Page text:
The Sunday poem: Anthony Cronin's personal anthology
Sophocles was one of the three great classical dramatists of Greece, the others being Aeschylus and Euripedes. Of those who know something about him most will know that it was he who wrote; 'Never to have been born is best'.
In fact this sentiment is expressed by the chorus in one of his plays, Oedipus Colonnus, and is not necessarily Sophocles' own personal view of things.
The partnership of twentieth century American poets Dudley Fitts and Robert Fitzgerald is the great modern translator of classical Greek, particularly of the dramatists. These passages are not from the Oedipus cycle, but from the related Antigone.
The Oedipus cycle itself has been given renewed popularity in recent years by Sigmund Freud's adoption of the name Oedipus to describe an aspect of infantile sexual development - though this aspect could be said to amount in the end to little more than a preference for one parent over the other.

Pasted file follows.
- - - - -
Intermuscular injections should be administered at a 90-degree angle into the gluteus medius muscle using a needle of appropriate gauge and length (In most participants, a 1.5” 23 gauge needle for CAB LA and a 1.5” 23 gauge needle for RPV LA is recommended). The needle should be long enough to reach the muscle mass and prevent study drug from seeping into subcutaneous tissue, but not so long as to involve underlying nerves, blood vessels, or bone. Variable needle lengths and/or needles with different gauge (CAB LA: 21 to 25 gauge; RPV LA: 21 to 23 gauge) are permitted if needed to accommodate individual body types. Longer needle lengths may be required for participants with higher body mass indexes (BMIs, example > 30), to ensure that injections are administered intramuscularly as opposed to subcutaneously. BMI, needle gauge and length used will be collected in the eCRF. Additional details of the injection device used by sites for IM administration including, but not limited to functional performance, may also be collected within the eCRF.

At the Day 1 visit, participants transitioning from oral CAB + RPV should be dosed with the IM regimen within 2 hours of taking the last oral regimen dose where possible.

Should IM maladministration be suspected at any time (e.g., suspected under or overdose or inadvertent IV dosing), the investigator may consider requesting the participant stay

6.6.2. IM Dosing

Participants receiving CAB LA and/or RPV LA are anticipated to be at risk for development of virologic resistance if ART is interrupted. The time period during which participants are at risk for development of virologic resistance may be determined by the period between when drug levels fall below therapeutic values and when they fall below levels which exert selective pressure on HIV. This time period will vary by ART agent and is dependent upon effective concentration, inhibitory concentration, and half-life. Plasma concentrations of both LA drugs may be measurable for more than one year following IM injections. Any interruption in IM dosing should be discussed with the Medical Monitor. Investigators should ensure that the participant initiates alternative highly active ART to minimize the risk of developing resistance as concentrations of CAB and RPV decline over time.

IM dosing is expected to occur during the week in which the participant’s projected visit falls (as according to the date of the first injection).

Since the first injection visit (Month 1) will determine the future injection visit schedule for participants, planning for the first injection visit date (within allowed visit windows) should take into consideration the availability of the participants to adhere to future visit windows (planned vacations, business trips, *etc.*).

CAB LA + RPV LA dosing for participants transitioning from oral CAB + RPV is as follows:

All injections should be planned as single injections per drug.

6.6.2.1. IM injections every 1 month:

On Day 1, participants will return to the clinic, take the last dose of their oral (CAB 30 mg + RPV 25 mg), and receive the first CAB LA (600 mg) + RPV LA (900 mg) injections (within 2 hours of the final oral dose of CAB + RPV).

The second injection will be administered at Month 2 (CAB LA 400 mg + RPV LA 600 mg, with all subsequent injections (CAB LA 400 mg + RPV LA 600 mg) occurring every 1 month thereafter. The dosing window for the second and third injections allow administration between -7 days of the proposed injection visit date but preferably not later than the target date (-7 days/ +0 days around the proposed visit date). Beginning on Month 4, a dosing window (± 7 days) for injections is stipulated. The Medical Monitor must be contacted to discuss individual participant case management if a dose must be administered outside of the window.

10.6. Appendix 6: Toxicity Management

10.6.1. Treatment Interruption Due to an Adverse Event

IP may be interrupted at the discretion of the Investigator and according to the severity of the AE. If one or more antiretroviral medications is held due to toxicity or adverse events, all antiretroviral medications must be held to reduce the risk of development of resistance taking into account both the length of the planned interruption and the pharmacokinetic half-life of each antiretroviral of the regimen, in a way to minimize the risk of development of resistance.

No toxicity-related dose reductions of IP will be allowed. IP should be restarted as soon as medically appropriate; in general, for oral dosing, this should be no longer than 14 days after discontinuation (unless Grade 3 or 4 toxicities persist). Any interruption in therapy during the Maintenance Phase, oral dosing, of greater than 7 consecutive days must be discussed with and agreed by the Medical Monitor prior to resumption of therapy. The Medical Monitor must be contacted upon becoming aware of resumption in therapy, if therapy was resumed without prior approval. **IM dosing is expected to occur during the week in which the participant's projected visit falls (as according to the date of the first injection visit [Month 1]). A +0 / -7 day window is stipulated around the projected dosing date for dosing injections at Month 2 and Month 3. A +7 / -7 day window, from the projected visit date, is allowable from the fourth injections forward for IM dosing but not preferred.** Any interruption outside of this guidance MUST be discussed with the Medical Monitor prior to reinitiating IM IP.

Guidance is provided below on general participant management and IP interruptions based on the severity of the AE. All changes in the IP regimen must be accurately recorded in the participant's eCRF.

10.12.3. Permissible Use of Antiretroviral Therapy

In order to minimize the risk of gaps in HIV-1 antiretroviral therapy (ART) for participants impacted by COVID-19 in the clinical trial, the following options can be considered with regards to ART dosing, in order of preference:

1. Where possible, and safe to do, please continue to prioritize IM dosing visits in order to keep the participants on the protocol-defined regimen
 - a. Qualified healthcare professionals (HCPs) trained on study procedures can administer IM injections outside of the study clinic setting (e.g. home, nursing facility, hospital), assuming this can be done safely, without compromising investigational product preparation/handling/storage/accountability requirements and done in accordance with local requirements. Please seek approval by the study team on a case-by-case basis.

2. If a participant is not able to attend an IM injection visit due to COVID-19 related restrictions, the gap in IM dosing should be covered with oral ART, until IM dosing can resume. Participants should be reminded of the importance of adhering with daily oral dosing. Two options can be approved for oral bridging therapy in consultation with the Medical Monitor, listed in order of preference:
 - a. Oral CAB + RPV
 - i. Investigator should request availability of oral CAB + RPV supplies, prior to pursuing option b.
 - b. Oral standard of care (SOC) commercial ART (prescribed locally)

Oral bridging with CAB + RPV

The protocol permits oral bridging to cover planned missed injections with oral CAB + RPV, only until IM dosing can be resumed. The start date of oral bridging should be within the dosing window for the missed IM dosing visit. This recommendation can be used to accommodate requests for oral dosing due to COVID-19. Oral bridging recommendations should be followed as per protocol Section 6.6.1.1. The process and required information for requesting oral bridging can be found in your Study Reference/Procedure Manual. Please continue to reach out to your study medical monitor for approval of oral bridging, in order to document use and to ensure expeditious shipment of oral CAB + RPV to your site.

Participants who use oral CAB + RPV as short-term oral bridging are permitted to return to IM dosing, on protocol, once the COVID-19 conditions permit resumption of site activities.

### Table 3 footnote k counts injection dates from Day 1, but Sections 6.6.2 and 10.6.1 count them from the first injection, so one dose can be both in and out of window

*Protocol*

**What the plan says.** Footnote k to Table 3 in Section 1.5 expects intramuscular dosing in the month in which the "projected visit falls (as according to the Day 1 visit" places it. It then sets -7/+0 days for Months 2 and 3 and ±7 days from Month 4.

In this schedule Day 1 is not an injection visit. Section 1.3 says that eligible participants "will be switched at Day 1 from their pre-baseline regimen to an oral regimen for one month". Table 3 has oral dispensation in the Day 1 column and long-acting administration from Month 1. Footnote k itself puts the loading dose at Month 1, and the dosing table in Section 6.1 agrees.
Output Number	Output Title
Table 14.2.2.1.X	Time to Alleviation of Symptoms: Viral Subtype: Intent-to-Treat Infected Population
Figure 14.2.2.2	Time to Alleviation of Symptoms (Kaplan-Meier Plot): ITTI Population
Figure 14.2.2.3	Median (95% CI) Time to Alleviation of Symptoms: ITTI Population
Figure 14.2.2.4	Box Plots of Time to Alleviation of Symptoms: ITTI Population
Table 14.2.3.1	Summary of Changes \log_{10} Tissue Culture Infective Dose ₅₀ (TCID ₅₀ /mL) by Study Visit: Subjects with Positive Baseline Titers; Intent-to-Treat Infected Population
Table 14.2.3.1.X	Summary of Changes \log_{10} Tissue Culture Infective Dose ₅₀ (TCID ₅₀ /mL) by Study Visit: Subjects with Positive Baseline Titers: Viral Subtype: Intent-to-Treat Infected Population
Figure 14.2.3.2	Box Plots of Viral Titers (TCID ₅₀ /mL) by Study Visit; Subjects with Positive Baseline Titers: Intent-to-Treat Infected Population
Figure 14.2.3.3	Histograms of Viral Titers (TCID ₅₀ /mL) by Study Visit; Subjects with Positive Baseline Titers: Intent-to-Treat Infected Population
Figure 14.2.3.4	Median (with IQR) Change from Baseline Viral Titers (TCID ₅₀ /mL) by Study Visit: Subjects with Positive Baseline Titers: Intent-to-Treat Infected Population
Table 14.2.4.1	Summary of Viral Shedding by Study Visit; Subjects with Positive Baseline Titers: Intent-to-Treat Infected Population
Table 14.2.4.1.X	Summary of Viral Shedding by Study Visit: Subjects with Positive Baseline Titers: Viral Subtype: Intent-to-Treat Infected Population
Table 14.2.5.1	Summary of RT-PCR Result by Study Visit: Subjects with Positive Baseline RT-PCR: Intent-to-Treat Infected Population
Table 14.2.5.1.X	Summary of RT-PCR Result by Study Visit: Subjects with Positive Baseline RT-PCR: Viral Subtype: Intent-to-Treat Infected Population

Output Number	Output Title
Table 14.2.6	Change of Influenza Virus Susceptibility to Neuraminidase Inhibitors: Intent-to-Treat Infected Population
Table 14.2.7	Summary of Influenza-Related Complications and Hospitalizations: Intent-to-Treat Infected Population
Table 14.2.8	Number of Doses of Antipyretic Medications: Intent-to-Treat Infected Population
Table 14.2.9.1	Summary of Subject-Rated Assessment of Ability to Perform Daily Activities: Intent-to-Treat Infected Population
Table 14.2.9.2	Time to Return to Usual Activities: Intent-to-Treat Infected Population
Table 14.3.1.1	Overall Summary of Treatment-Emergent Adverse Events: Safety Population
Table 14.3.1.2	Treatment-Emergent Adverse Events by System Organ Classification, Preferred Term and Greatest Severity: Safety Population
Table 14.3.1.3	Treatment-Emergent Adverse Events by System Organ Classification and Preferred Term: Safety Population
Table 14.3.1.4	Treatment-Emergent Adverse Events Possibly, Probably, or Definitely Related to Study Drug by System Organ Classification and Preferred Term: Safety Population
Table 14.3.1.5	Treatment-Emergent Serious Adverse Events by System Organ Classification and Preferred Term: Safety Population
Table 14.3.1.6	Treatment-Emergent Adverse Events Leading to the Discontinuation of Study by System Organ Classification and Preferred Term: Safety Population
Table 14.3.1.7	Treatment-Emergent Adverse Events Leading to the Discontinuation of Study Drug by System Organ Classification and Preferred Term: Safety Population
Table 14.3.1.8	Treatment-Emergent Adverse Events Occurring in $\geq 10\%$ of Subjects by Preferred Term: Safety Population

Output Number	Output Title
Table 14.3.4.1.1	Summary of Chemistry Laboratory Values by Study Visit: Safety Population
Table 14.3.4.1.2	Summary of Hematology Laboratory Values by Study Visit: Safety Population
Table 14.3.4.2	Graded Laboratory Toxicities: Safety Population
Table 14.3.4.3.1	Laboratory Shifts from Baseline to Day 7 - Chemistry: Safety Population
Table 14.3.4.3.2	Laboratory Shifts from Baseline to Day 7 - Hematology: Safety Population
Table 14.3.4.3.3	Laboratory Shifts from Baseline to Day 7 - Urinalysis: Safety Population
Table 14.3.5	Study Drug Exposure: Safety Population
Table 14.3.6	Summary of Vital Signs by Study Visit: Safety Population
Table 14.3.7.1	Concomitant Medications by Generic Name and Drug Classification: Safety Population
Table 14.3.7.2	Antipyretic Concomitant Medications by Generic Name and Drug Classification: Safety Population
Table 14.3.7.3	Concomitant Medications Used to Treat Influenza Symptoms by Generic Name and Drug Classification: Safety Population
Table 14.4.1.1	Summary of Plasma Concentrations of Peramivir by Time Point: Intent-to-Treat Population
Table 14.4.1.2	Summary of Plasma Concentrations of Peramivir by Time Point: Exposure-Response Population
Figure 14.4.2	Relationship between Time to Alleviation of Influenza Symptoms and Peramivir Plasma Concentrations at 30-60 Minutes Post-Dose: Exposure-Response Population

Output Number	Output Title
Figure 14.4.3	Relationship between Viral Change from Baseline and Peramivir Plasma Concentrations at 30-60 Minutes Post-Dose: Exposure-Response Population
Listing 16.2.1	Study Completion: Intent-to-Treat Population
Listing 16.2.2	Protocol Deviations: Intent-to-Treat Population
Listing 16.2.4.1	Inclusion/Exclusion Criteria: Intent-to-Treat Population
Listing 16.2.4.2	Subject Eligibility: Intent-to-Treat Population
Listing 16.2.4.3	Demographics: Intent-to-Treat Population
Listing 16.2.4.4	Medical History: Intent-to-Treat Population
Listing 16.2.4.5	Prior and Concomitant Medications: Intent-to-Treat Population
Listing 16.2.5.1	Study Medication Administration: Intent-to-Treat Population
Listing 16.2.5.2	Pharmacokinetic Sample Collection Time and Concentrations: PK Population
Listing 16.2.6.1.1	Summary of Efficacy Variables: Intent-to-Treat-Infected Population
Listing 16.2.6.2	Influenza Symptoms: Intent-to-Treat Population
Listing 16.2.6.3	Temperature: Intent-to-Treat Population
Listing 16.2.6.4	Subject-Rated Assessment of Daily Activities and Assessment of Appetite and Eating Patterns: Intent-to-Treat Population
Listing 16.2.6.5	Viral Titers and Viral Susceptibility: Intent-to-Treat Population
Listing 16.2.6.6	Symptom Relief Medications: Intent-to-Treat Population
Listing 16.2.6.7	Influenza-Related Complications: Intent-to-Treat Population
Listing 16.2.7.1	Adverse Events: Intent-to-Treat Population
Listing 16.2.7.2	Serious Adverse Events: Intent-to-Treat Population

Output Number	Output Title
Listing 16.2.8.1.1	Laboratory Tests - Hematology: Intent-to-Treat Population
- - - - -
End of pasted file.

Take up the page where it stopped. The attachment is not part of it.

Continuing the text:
from Antigone trans. Dudley Fitts and Robert Fitzgerald
Numberless are the world's numbers, but none
More wonderful than man; the stormgray sea
Yields to his prows, the huge crests bear him high;
Earth, holy and inexhaustible, is graven
With shining furrows where his plows have gone
Year after year, the timeless labour of stallions.
The lightboned birds and beasts that cling to cover,
The lithe fish lighting their reaches of dim water,
All are taken, tamed in the net of his mind;
The lion on the hill, the wild horse windy-maned,
Resign to him; and his blunt yoke has broken
The sultry shoulders of the muntain bull.
Words also, and thought as rapid as air,
He fashions to his good use; statecraft is his,
And his the skill that deflects the arrows of snow,
The spears of winter rain: from every wind
He has made himself secure - from all but one :
In the late wind of death he cannot stand.
Sunday Indo Living